Here’s a shocker: That Millennials, who barely look up from their smartphones, even in the bathroom, prefer direct mail over email. That’s the premise of a quirky little white paper from the U.S. Postal Service.
The USPS claims that 64% of Millennials “would rather scan for useful info in the mail than email.”
This flies in the face of conventional wisdom and numerous other studies. For example, Adestra recently found in a survey that email is the overwhelming choice of all age groups for receiving business communications — 78.8% for Boomers, 77.8% for Millennials, and 60.7% for teens.
Direct mail, cited by only 3.8% of Millennials and 2.9% of the teenage consumers, is fourth on the list. And while Baby Boomers lead in this regard, only 8.4% of them cite snail mail as their favorite medium.
So one can be skeptical. Why not? The USPS, that grand old institution, delivers paper mail. So it publishes a report purporting to show that Millennials prefer direct mail.
Now you could ask why that is any different from an email service doing a survey showing that young people like email. It depends on the methodology, and that’s where the USPS fails to deliver.
Unlike Adestra, which had its methodology right up front, the USPS offers little or no explanation as to where it got this material. But here’s one clue:
To support its assertions, the USPS “relied on other studies to develop an infographic to reveal in more depth what Millennials think and do about direct mail,” Lauren Flanigan recently wrote for The American Genius.
She added that the study had created a backlash. “No, no, no,” wrote Derrick Southerland in a post. “Don’t listen to this. Millennials DO NOT WANT your stupid garbage filling up their mailbox. Every piece of junk mail makes them hate you more!”
Tut tut, Derrick. Don’t you feel the same way about the clutter in your email inbox?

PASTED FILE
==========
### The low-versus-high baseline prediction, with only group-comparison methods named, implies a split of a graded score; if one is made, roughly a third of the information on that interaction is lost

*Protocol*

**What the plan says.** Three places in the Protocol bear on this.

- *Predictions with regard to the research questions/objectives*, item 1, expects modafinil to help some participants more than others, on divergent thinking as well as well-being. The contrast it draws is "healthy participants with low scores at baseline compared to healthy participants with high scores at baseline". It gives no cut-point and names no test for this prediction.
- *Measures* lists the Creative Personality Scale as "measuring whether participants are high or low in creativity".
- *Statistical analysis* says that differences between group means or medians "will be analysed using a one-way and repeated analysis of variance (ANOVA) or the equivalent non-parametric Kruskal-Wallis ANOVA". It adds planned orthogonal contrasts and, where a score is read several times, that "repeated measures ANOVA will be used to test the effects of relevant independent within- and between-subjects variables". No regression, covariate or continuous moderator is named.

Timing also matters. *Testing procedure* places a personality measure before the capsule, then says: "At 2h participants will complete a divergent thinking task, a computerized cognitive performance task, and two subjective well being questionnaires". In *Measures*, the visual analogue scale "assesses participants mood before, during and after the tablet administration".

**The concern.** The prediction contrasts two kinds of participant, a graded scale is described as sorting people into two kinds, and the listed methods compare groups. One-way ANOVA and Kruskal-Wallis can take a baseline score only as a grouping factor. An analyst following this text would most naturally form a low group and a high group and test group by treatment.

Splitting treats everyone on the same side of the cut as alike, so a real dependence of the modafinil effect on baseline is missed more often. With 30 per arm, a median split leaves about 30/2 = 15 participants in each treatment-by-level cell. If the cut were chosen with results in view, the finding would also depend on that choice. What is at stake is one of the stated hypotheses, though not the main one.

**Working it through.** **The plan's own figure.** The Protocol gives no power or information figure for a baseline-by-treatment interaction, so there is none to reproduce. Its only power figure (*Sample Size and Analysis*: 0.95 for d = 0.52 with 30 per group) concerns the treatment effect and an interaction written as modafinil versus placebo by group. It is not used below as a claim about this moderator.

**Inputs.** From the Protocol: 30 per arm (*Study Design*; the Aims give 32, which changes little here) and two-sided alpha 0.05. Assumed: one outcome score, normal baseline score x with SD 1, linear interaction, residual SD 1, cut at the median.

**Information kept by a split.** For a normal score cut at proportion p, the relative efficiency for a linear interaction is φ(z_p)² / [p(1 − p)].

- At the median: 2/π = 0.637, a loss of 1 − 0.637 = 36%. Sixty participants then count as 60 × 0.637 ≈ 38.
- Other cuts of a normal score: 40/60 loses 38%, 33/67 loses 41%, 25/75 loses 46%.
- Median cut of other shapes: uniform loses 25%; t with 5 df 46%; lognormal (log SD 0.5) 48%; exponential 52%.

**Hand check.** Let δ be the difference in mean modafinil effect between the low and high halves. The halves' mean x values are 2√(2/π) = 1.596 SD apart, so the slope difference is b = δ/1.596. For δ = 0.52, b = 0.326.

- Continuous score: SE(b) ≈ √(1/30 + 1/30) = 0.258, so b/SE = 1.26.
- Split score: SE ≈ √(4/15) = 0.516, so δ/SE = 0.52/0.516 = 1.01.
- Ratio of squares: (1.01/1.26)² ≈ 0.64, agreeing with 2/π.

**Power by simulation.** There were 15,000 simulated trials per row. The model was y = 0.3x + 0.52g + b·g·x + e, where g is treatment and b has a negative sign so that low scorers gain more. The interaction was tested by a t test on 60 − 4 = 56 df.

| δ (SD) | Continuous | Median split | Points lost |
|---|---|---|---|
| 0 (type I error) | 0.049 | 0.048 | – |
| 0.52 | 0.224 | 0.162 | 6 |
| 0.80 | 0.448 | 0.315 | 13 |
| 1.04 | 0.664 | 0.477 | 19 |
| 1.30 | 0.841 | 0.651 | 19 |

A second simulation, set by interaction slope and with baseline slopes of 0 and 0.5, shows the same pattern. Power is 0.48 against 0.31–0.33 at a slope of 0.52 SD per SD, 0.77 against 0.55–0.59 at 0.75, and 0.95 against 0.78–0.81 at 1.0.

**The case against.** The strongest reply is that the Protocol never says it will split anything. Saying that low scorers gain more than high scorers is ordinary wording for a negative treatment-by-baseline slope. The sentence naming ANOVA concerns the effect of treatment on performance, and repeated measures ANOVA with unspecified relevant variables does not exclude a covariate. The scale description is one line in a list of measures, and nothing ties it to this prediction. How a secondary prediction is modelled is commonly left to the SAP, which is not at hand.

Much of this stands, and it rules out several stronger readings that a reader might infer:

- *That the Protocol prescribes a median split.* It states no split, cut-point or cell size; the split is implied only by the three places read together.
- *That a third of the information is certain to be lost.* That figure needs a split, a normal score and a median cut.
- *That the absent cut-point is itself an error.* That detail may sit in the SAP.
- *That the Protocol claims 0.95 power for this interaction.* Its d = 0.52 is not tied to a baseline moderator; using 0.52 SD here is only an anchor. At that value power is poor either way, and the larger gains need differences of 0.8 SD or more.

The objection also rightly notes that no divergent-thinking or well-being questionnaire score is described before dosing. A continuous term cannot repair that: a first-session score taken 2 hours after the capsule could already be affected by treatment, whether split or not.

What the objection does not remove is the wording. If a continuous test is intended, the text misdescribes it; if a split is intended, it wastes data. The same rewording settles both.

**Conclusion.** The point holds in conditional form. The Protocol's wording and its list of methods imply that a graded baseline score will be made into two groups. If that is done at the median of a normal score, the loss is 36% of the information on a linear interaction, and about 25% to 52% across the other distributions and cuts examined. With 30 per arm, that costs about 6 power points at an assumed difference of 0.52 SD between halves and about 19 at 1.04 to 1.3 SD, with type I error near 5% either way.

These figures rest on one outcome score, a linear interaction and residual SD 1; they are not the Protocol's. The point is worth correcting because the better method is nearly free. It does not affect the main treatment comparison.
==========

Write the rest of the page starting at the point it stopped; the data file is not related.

But now that we’ve got that out of the way, let’s see what the USPS has to say. It admits that email delivers the highest marketing ROI—122%. – and that the return for direct mail is only 27%. But that’s roughly the same as The ROI for social media (28%), the USPS continues. And paper mail has a higher response rate — 5.3% — than the 0.9% reported for digital channels, it adds.
The study also states that almost half of Millennials ignore digital ads, compared to 15% for direct mail. And it shows that 77% pay attention to direct mail advertising, 90% think it’s reliable, 57% have purchased in response to direct mail and 87% like receiving direct mail. They beat out other age groups across the board.
Perhaps more importantly, The USPS partnered with the Center for Neural Decision Making at Temple University’s Fox School of Business to study ad responses. They found that while people process digital ad content more quickly, they spend more time with physical ads.
What’s more, physical ads “triggered activity in a part of the brain that corresponds with value and desirability.”
And participants had a stronger emotional response to physical ads, and remembered them better, the USPS writes.
Perhaps you dismiss these findings as the ravings of a financially devastated organization. But what if there were just a sliver of truth here? Does it mean we are annoying Millennials with the sheer volume of email, and perhaps with irrelevant content?
It’s possible. But there’s an easy remedy. To win Millennials with email, make sure “you’re providing value that they can’t get anywhere else,” Antoniya Koleva Zorluer recently wrote on Business2community.com. “Make them feel special by sharing exclusive tips, tricks, tools, discounts, or information only via email. Give them an opportunity to ask a question to your CEO directly via email. Give them edge others won’t have.”
Zorluer added that you should also push the idea of exclusivity in your call to action: “Email marketing to millennials can’t be just an invitation to read your new blog post — it needs to give them something they can only get through your emails.”
All of this commentary misses one thing — that it’s not either/or. Email and direct mail work well together — one reinforces the other. Send out an email advising the consumer that a package is on the way. Then, after it arrives, gently remind them with an email or two.
Granted, you don’t have as much control over the timing of postal delivery as you do with email or social media. And you may have to tone up your cross-channel attribution. But you can get it to work. Then, and only then, can you claim to be a true omnichannel marketer — to Millennials.